The LAMB Devours the Oscars: Best Documentary Feature

by Rachel · February 5, 2012 · LAMB Devours the Oscars · 6 Comments
Editor’s note: Welcome to the twelfth of a 32-part series dissecting the 84th Academy Awards, brought to you by the Large Association of Movie Blogs and its assorted members. Every day leading up to the Oscars, a new post written by a different LAMB will be published, each covering a different category of the Oscars. To read any other posts regarding this event, please click the tag following the post. Thank you, and enjoy!

By David of Never Too Early Movie Predictions

Even casual observers of the Oscars know that the Academy takes themselves rather seriously. Dramas do better then comedies, historical figures beat out superheroes, and every speech needs to make some mention of the “important contributions” that “the work” provides to society. Now imagine a category that takes that inherent seriousness, applies it to real-life subjects, and raises the bar by requiring every voter to see all 5 films in theaters, and you begin to understand the Documentary Feature race. This year’s awards will actually cover a 16 month time frame, representing films released from September 1, 2010 to December 31, 2011. In honor of this, I think the statue should be 33% larger too, but they didn’t ask me. Your nominees are: 
1. Wim Wenders and Gian-Piero Ringel for Pina (My Predicted Winner). An homage to German choreographer Pina Bausch, featuring dancers performing her masterpieces. The film is in 3D and was Germany’s submission to the foreign language race. You can watch the trailer, listen to the soundtrack, view their web page, and read a fuller review from Bonjour Tristesse
For it: The film premiered at Berlinale, won best documentary at both the German and European Film Awards, and was nominated by BAFTA, Gaudi, the WGA and the British Independent Film Awards. Director Wim Wenders is a former nominee for Buena Vista Social Club and a veteran filmmaker who the Academy may wish to honor. The visuals are stunning, and the incorporation of 3D for something other than science fiction films represents a new horizon in documentary filmmaking. 
Against it: Art films have won this prize before (In The Shadow Of The Stars, Maya Lin: A Strong Clear Voice, He Makes Me Feel Like Dancin’), but modern dance requires a refined sensibility. It is unclear whether the mandatory Academy screening will occur in 3D or 2D, potentially limiting the visual impact. The Academy strongly favors films with at least some American production credits, while films that lack those credits have only won 4 times in the past 30 years.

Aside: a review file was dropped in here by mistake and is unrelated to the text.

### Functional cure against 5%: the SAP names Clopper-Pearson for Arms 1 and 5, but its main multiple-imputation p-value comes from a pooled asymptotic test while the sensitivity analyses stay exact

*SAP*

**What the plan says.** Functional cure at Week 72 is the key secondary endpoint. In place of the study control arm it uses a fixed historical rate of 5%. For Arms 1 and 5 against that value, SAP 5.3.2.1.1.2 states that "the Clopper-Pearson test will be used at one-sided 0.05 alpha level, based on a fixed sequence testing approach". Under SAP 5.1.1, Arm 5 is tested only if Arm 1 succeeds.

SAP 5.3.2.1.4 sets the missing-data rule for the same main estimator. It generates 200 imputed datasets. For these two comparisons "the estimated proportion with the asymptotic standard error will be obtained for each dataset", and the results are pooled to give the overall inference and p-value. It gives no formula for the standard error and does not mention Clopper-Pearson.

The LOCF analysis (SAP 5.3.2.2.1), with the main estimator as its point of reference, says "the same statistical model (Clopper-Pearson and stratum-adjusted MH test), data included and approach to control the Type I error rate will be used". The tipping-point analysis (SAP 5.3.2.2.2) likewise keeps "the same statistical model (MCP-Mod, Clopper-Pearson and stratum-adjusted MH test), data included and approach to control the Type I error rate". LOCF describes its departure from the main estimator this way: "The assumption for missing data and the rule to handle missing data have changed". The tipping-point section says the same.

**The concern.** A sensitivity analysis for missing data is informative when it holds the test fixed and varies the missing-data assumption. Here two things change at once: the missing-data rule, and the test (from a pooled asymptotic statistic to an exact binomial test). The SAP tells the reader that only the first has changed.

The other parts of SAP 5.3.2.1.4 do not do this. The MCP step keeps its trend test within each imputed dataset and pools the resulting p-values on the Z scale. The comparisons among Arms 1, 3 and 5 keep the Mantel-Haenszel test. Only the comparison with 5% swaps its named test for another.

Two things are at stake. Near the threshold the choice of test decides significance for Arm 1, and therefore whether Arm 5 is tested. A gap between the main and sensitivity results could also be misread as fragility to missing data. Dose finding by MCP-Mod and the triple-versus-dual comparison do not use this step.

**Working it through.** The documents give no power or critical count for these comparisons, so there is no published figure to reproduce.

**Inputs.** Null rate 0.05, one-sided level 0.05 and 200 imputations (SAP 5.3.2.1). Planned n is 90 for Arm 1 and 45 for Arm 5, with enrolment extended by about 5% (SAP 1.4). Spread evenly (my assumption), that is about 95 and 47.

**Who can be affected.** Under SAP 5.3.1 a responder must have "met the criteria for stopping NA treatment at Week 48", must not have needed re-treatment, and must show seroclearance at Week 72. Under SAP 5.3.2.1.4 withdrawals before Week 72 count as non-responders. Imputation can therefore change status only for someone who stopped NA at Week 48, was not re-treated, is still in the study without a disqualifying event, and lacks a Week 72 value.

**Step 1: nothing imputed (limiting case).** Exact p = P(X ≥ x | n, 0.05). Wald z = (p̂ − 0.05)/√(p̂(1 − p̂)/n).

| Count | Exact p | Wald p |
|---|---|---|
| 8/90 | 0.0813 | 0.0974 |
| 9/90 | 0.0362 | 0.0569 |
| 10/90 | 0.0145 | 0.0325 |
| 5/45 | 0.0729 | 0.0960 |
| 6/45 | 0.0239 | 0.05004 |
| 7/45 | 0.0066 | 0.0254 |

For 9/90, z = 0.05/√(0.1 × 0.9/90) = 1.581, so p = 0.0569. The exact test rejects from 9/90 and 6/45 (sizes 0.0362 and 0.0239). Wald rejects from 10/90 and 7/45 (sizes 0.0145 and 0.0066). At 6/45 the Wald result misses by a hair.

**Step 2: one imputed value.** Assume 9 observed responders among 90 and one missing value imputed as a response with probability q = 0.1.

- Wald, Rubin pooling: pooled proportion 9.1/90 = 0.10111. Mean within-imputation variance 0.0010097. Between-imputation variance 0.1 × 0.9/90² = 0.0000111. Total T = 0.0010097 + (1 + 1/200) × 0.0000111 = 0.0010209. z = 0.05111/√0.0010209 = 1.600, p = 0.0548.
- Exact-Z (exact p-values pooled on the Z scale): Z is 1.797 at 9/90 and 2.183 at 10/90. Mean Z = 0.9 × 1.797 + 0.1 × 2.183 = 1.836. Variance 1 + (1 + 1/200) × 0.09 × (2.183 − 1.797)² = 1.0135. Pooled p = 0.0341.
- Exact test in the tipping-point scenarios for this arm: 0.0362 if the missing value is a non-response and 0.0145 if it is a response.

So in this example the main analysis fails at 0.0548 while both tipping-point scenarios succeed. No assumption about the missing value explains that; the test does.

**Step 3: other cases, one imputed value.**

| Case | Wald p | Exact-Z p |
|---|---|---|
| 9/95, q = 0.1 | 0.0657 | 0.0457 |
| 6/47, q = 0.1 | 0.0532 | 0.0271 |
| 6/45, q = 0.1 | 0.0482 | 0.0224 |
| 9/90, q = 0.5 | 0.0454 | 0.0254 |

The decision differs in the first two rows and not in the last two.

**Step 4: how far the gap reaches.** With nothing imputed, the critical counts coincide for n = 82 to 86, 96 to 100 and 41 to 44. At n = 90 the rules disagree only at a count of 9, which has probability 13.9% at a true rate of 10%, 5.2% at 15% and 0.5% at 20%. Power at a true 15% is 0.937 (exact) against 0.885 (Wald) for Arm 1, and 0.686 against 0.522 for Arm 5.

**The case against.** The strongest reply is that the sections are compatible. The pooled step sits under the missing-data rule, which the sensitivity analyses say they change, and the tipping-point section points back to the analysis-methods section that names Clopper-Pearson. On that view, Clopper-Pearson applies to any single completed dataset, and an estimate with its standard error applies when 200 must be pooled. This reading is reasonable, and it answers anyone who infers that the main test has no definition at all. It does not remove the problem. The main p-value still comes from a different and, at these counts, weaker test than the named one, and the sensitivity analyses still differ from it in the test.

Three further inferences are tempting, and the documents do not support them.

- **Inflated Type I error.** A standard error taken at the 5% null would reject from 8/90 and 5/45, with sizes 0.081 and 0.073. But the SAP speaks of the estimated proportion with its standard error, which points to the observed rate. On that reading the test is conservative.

2. Joe Berlinger and Bruce Sinofsky for Paradise Lost 3: Purgatory. The further stories of the West Memphis Three, who were convicted of killing 3 boys, with a focus on faulty evidence, the appeals process and their eventual release. You can watch the trailer, view their web page, and read fuller reviews from Daily Film Dose and Surrender To The Void, who also has reviews of parts One & Two. You can also check out our former shepherdess Rachel’s reviews of parts One and Two
For it: The film premiered at Toronto, with new scenes of the prisoners’ release added when it played in New York. It was nominated by the DGA and won the documentary award from the National Board of Review, a group which has correctly anticipated the Oscar winner for 7 of the last 10 years, making this the best bet statistically. The first installment won a Primetime Emmy and the second was nominated for one. The three installments together represent nearly twenty years of documentary work, and are credited with getting the prisoners released. If you want serious issues and tangible proof that films matter, there is no better example. 
Against it: The parents of the murdered boys have asked the Academy not to reward the film, but the real detriment lies elsewhere. One of the new rules for next year tries to separate full theatrical releases from films that are actually designed for TV. As an HBO production, this film falls squarely into the latter category, and would not be eligible next year. While this may seem like inside-Hollywood politics, it is precisely the type of controversy that could cost them the win. 
3. Danfung Dennis and Mike Lerner for Hell And Back Again. A look at the war in Afghanistan, contrasting war footage in the field with the physical and emotional adjustments of returning to home and family. The film features an original song written by J. Ralph and sung by Willie Nelson. You can watch the trailer, view their web page, and read a fuller review from The Critical Movie Critics
For it: The film premiered at Sundance, where it won the Grand Jury and cinematography prizes, took the Silver St. George at Moscow, and was nominated for Indie Spirit, Gotham and the British Independent Film Awards. Films showing the impacts of war traditionally do well in this category, and among this year’s nominees this one arguably focuses most explicitly on ongoing contemporary issues. The film’s composer J. Ralph also did the music for two recent documentary winners (The Cove and Man On Wire), and could be a good luck charm.